For the first time, I doubted The Flash, as this week’s episode seemed clichéd. How many times have we seen Peter Parker bullied by Flash Thompson? It’s a trope that became even more tired when it was revealed villain-of-the-week Girder was in fact Tony Woodward, Barry Allen’s childhood tormentor, now with metahuman abilities. It could’ve been very tired, the unlikely coincidence of the bully becoming a supervillain; it could’ve been redundant and convenient. But not this series. No, never that.
In the comics, Girder is a typical thug villain with no connection to The Flash. It seemed a stretch for the television version have ties to Barry’s past, but there you go. Even Girder’s appearance was kind of dull, as the show forsook the comic book design and instead made him a poor man’s Colossus. It could’ve been disastrous, but this series has a sense of purpose and conviction.
Girder filled Barry with self-doubt as his childhood fears came rushing back. Yeah, at times, it felt like an hour-long version of the diner bully in Superman II, but Girder was really unlikable, and you really wanted to see him get his metal ass kicked. He also served to reinforce just how necessary The Flash is, as there can be an endless stream of thugs and bullies with metahuman abilities due to Harrison Wells’ failure.
So a frightened Barry got his scarlet butt handed to him by Girder. The clichéd thing would’ve been to have Barry train in a super-speed montage, and ultimately find the gumption to defeat him. In fact, it looked like the episode was going that way, with flashbacks to Detective West attempting to train young Barry to box, but that’s not where the episode went. Instead of a predictable Rocky moment, we had the 5.3-mile supersonic punch. Now, that’s why we love The Flash. In that instant, Barry lived a moment of wish fulfillment for nerds everywhere, for comic fans and dreamers, for brains and freaks, as he decked his tormentor.
The confrontation between Girder and The Flash had consequences greater than just the coolest comeuppance in recent television history. Iris West finally learned what a dangerous game she‘s playing by writing her blog about “The Streak.” Following a brief encounter with The Flash that ended with Barry’s hand shattered, Tony paid a visit to Iris to learn more about her superpowered obsession. And after a second confrontation that ended only slightly better for our hero, Tony returned to kidnap Iris, taking her to their old grade school (because of course).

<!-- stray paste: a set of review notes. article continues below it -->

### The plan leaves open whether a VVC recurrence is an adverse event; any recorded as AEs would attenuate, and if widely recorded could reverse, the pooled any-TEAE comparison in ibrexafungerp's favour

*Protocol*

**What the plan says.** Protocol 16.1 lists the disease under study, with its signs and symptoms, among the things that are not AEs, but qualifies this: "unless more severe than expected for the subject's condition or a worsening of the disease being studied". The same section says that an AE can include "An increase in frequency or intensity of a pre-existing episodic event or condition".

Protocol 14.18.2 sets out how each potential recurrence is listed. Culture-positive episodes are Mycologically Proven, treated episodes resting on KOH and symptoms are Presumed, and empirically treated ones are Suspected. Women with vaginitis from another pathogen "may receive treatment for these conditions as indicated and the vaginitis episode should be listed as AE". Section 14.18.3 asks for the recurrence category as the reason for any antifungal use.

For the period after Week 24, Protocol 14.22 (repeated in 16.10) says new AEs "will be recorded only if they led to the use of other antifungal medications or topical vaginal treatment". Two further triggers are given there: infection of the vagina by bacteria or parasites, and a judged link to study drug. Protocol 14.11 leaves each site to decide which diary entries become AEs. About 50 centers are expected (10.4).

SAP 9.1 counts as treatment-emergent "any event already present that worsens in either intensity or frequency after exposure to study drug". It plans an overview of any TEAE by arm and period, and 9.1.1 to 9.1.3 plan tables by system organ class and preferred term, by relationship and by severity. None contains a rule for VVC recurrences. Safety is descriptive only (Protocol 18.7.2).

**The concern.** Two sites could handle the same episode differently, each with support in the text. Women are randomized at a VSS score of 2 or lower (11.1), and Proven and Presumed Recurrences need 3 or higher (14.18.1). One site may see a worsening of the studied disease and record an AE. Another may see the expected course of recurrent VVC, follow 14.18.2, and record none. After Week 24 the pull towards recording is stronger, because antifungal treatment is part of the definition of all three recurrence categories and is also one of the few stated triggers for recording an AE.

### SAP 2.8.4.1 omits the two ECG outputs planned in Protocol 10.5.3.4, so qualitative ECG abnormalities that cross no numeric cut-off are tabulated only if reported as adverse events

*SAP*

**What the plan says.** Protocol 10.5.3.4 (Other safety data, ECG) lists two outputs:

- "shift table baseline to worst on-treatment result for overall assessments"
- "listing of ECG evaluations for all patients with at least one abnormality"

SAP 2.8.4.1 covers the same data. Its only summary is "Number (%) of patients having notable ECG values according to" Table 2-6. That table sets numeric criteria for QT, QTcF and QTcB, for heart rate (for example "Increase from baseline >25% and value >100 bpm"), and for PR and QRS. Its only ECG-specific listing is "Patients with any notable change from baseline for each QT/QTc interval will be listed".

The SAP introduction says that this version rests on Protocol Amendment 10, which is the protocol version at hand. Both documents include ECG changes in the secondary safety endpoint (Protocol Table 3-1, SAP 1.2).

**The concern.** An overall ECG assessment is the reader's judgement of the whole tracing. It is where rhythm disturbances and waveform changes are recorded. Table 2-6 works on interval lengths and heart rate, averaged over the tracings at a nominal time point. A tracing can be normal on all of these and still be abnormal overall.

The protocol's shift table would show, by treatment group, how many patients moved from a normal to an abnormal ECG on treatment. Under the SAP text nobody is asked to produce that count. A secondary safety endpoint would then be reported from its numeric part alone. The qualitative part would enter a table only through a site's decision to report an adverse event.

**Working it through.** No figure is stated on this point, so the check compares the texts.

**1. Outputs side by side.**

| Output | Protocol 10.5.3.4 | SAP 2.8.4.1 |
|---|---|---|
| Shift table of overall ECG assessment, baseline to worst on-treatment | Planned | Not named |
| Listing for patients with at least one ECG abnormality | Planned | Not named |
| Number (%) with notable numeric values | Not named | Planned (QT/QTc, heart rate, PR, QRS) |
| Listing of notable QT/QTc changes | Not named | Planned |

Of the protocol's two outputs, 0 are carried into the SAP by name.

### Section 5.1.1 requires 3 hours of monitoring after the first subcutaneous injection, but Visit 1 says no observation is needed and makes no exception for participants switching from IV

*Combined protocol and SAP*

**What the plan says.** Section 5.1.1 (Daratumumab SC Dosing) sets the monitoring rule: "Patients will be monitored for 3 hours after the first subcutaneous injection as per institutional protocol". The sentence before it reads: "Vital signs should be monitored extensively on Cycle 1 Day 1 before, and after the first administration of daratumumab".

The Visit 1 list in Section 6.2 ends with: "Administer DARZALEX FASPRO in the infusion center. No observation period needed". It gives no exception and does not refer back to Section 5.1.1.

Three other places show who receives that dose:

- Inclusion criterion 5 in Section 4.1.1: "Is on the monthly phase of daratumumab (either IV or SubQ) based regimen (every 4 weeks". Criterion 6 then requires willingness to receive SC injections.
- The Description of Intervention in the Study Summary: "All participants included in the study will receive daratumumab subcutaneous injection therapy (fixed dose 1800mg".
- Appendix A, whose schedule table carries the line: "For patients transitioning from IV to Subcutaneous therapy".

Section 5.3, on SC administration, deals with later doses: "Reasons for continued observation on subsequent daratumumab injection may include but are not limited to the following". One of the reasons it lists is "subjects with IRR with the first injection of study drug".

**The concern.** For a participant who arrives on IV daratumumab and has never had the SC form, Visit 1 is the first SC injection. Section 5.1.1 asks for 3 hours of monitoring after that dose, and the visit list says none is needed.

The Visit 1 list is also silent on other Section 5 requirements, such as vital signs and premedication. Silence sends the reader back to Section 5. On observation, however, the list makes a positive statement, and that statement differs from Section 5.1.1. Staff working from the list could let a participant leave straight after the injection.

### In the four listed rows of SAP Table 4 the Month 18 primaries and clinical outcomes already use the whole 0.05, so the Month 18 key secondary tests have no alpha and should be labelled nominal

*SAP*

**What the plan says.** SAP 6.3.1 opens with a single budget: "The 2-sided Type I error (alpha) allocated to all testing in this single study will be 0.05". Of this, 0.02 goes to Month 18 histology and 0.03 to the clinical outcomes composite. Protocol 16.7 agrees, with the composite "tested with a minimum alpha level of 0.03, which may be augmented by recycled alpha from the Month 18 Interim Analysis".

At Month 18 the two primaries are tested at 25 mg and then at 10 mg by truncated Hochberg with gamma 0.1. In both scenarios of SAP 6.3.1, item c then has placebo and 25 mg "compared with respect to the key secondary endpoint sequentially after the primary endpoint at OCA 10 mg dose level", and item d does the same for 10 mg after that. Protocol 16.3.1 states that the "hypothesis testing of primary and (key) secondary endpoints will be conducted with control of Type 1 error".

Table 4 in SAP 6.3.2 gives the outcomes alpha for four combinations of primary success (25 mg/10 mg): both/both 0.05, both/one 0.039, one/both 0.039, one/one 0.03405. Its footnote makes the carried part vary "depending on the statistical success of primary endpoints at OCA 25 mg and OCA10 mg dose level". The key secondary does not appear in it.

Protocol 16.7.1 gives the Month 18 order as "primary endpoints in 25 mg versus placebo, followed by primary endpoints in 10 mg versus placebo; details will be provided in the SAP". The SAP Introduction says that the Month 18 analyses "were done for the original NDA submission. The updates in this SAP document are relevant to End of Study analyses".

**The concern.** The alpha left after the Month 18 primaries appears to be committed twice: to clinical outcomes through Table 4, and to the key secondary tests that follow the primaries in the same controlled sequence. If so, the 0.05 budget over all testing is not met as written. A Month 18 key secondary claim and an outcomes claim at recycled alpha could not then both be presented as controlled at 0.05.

Initially, “love interest as hostage” felt like a wrong move, story-wise. The idea that Barry had to find the gumption to fight his bully to win the day for his would-be girlfriend was a bit too much, I thought. However, it wasn’t the supersonic punch that finally took down Girder — it was the right cross delivered by Iris West that saved this episode and demonstrated this series understands and defies clichés. It also showed that Iris will not be a passive victim.
The Girder stuff saved itself, but it wasn’t the main event of this week’s episode. That distinction belonged to Harrison Wells and Detective West. Being the detective that he is, West can’t ignore the possibility that Wells’ experiments had something to do with the fantastic events that led to the murder of Barry Allen’s mom. He confronted Wells, who responded with intense anger – and, as we know from the murder of Simon Stagg, when Wells gets angry, bad things can happen. It was a testament to West’s detective instincts that he sensed there’s more to Wells than meets the eye. However, there’s no proof, and West decides to make nice with a peace offering (alcohol, naturally). All seemed well, until a yellow man-shaped blur paid a visit to West to deliver a not-so-subtle warning: Abandon his investigation, or Iris will suffer. Is this Wells in the guise of the Reverse Flash or something bigger? Whatever the case, you have to be greatly concerned for the well being of Barry’s surrogate father.
The other big event was a christening of sorts. On Arrow, Ollie has never been referred to by his proper comic book moniker of Green Arrow. On Smallville, Clark barely went by the name Superman, if at all. The same near-shame in super-names was teased in the initial episodes of The Flash, as Barry was referred to as “The Streak” or “The Blur.” By the end of this episode, with Barry high off the victory over his high school bully, he reconciled with Iris and helped her to christen Central City’s new protector. Waiting to name the hero made the moment all the more special, as “The Flash” has meaning and resonance now.
But was anyone else troubled that Barry revealed his identity to the imprisoned Girder? Could this moment of admittedly earned hubris cost Barry in the future? Because, as Harrison Wells and the yellow streak that visited Detective West proved, the future is a very, very dangerous place.
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